• Do this 3-4 times per week or every other day.

You may bleed a little at first. This is normal. But if you soak a sanitary napkin or experience frequent bleeding, this is not normal. Stop using the dilator and call your doctor.

I like dilators because they’re both simple and effective. Granted, taking a pill is easier, but there are no pills that treat vaginal patency as such. If you stick to the regimen, dilators are very effective in both reconditioning the vagina and in maintaining elasticity during fallow sexual periods.

 

Q: What size dilator should be my goal?

I wish there were an exact “science of measurement” that would answer your question definitively. The vagina is typically elastic--especially when we’re younger--and will stretch to accommodate any (or nearly any) size required, but there can be male/female matches that are outside of that range.

You asked. Dr. Barb answered.As we get older, our vaginas become less distensible and less elastic. The tissue itself becomes less elastic as we lose estrogen, and we lose the “pleating” we had when we were younger (I’ve used the analogy of going from a pleated skirt to a pencil skirt). Dilators work by gently and gradually stretching the vaginal walls, making them open enough (called patency) to allow for comfortable intercourse.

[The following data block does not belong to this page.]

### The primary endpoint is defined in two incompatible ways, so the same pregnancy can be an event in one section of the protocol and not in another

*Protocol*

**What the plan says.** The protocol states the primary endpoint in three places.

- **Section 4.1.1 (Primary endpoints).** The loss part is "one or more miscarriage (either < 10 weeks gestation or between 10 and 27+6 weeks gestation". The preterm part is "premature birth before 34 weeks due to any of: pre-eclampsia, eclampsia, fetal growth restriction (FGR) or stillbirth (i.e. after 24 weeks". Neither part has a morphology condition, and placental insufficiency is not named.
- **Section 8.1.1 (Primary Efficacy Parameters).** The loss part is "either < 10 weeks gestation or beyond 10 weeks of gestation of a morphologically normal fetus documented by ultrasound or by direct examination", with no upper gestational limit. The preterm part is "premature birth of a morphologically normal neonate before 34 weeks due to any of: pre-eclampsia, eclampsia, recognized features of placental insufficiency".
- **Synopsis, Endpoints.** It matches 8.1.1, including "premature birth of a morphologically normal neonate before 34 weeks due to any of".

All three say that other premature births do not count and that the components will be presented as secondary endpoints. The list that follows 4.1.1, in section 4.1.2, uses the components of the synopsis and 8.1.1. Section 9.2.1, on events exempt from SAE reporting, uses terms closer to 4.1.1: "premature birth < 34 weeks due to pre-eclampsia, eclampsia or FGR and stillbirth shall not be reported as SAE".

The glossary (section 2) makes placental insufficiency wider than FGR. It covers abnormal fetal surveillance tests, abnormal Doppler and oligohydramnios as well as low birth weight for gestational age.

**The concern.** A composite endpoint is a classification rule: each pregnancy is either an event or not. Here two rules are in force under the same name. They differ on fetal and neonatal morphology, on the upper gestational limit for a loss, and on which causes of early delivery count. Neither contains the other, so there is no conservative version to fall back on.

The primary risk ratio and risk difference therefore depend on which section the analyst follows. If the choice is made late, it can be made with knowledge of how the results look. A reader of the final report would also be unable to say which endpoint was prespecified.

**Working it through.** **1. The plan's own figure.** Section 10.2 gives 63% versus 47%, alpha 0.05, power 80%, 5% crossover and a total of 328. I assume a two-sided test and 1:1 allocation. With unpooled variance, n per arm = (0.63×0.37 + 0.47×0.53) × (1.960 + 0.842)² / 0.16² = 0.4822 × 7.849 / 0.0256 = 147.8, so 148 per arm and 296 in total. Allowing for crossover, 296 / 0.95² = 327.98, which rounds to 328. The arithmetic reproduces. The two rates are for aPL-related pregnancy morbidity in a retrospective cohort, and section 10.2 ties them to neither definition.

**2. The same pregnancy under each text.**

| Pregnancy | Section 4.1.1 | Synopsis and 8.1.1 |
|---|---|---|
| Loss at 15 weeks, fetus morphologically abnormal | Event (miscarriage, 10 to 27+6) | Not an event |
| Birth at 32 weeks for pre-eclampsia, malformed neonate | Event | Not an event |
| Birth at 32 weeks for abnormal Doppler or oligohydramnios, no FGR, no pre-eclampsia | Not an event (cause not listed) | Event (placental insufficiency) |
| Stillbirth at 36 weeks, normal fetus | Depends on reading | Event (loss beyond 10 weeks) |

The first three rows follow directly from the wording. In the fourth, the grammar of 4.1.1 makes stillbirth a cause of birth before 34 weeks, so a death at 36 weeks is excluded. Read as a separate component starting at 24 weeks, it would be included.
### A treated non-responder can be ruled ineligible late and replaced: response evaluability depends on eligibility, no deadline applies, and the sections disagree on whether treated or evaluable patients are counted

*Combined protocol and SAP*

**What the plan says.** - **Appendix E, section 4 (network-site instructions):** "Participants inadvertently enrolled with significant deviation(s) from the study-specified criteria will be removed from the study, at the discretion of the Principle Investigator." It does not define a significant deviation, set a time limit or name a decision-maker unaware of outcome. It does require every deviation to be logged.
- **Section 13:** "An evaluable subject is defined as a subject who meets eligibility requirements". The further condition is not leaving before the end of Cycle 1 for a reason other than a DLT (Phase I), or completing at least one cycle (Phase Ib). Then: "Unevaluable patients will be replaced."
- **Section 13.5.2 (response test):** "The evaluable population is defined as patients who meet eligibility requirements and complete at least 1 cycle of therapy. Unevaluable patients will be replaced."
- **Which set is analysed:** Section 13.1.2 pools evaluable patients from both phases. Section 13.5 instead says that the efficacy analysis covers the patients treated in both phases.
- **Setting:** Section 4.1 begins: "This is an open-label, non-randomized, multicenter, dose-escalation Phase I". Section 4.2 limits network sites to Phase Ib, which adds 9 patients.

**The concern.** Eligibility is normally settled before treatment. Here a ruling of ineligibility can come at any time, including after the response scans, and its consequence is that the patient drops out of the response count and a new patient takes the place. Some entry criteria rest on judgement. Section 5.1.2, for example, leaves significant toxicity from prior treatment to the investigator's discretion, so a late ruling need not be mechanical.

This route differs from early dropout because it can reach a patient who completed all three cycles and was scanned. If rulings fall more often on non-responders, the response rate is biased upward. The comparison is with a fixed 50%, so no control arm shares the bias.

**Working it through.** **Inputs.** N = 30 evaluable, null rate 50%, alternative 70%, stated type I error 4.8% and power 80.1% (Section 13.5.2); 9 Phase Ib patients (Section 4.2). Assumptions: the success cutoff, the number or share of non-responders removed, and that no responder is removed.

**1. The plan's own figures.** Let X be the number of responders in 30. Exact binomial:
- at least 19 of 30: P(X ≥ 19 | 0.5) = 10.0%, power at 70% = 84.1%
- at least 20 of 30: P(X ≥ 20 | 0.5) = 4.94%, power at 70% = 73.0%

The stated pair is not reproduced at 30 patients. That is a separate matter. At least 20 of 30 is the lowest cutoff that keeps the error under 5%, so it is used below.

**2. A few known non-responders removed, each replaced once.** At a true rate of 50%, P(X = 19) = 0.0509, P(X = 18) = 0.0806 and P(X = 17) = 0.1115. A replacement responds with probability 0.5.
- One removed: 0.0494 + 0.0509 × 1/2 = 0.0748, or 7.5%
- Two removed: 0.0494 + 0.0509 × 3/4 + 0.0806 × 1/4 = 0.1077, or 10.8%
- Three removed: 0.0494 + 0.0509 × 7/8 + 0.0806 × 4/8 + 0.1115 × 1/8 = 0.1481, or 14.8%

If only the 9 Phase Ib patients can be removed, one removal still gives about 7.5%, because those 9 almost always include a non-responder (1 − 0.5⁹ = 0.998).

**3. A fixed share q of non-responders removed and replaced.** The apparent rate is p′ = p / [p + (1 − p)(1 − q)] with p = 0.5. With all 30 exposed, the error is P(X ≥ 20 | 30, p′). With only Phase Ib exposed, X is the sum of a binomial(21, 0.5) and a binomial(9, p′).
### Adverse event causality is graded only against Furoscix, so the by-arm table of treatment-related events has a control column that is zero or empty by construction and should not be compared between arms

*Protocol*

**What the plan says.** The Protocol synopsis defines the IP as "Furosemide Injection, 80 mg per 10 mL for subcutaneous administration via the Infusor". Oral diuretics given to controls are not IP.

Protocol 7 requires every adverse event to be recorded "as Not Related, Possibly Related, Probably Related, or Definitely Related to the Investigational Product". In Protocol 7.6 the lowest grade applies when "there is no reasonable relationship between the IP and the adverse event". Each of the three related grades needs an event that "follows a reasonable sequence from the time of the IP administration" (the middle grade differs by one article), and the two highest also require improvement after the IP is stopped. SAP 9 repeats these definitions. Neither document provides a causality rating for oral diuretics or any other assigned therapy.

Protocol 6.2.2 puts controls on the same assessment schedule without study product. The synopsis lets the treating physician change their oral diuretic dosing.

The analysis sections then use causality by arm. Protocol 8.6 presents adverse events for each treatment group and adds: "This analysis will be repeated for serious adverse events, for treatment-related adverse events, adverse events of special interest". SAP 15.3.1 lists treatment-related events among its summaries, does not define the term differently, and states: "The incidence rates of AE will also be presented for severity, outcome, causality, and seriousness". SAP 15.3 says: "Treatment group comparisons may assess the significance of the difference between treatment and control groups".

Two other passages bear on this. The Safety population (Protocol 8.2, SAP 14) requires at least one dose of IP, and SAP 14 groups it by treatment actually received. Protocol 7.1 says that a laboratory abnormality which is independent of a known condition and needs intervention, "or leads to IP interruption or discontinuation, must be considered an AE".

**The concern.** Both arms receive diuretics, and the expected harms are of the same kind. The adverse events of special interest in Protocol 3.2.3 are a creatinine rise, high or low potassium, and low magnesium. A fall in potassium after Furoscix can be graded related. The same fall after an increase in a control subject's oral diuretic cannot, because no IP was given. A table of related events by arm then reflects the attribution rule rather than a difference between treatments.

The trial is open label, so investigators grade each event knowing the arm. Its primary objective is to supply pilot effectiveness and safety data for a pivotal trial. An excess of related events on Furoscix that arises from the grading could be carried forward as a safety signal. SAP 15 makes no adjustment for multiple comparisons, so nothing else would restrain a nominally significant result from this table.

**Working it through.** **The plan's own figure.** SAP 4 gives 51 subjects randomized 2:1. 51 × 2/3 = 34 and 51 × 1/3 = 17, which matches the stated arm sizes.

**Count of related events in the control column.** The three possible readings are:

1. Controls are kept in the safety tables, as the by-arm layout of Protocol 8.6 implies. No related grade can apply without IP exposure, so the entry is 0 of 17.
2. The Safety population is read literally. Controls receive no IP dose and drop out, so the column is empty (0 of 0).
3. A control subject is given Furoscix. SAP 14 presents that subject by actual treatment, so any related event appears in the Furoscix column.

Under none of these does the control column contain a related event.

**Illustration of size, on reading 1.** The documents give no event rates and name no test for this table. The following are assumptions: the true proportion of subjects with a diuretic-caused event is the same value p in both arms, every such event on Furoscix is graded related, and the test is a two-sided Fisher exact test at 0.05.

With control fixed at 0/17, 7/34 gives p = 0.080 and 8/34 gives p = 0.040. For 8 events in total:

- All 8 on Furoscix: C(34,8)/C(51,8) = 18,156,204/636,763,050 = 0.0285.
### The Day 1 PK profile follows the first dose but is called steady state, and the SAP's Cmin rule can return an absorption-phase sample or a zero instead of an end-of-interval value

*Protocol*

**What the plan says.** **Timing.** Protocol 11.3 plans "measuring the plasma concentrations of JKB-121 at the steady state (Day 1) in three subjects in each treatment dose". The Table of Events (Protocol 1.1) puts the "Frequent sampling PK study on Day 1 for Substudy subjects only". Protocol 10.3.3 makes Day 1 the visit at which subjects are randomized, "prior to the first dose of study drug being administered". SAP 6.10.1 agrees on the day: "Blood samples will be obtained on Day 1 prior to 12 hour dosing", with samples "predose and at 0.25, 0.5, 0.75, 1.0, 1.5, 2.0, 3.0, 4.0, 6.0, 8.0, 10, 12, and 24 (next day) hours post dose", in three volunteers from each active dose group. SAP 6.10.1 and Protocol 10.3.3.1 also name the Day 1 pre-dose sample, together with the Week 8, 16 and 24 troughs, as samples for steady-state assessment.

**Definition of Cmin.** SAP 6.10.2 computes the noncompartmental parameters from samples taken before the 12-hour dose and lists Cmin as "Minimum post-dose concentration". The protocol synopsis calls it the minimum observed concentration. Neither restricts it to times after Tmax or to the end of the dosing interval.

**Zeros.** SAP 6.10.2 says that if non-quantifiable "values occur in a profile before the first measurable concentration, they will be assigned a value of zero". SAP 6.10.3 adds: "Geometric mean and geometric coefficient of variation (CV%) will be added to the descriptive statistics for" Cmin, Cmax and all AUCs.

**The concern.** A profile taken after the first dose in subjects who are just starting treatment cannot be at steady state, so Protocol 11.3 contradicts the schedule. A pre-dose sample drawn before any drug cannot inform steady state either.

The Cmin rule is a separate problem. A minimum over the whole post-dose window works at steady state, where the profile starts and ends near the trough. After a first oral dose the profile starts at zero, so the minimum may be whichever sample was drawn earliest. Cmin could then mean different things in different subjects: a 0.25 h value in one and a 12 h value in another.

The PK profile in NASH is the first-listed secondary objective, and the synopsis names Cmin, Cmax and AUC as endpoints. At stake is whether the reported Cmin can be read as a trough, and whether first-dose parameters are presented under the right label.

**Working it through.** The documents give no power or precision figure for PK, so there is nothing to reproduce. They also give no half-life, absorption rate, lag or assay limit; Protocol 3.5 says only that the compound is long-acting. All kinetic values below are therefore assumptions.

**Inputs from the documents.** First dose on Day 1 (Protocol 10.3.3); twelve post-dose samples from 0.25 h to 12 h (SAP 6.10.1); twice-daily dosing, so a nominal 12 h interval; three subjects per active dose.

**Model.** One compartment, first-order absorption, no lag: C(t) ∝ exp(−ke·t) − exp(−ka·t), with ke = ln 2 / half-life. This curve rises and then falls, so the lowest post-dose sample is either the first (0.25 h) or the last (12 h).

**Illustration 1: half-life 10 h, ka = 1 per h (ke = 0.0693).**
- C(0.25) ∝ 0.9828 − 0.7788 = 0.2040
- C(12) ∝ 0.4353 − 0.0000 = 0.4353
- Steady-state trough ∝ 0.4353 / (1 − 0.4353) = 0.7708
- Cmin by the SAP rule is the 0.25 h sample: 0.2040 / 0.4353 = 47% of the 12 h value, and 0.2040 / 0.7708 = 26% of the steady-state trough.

Because of the variations in tissue elasticity, atrophy, a woman’s anatomy, and her partner’s anatomy, the goals are comfort and pleasure, not a specific dimension. Dilators come in sets of graduated sizes, so a user can move from one to the next-larger as she gains comfort with each. Some women will progress through the entire range of sizes; others will be satisfied before that.

We offer a variety of dilators, because women’s preferences vary. Our most popular, the Amielle kit, includes five sizes and a removable handle that provides more length for maneuvering. For those who prefer a solid dilator, we offer a six-inch-long option in a set of five or a set of seven, again depending on need. And for some women, the texture of silicone and its ability to be warmed makes the Sinclair Institute set of five their preference.

I hope this is helpful! I’ve very happy to hear that you’re still tending to your sexual health.

 

 

Q: Can I use an organic olive oil-based cream with dilators?

While the cream you describe would be fine with the dilators themselves, we doctors recommend against using oils in the vagina. Oils tend to promote the growth of bacteria and break down or weaken tissues. Lubricants especially made for vaginal use are worth the investment.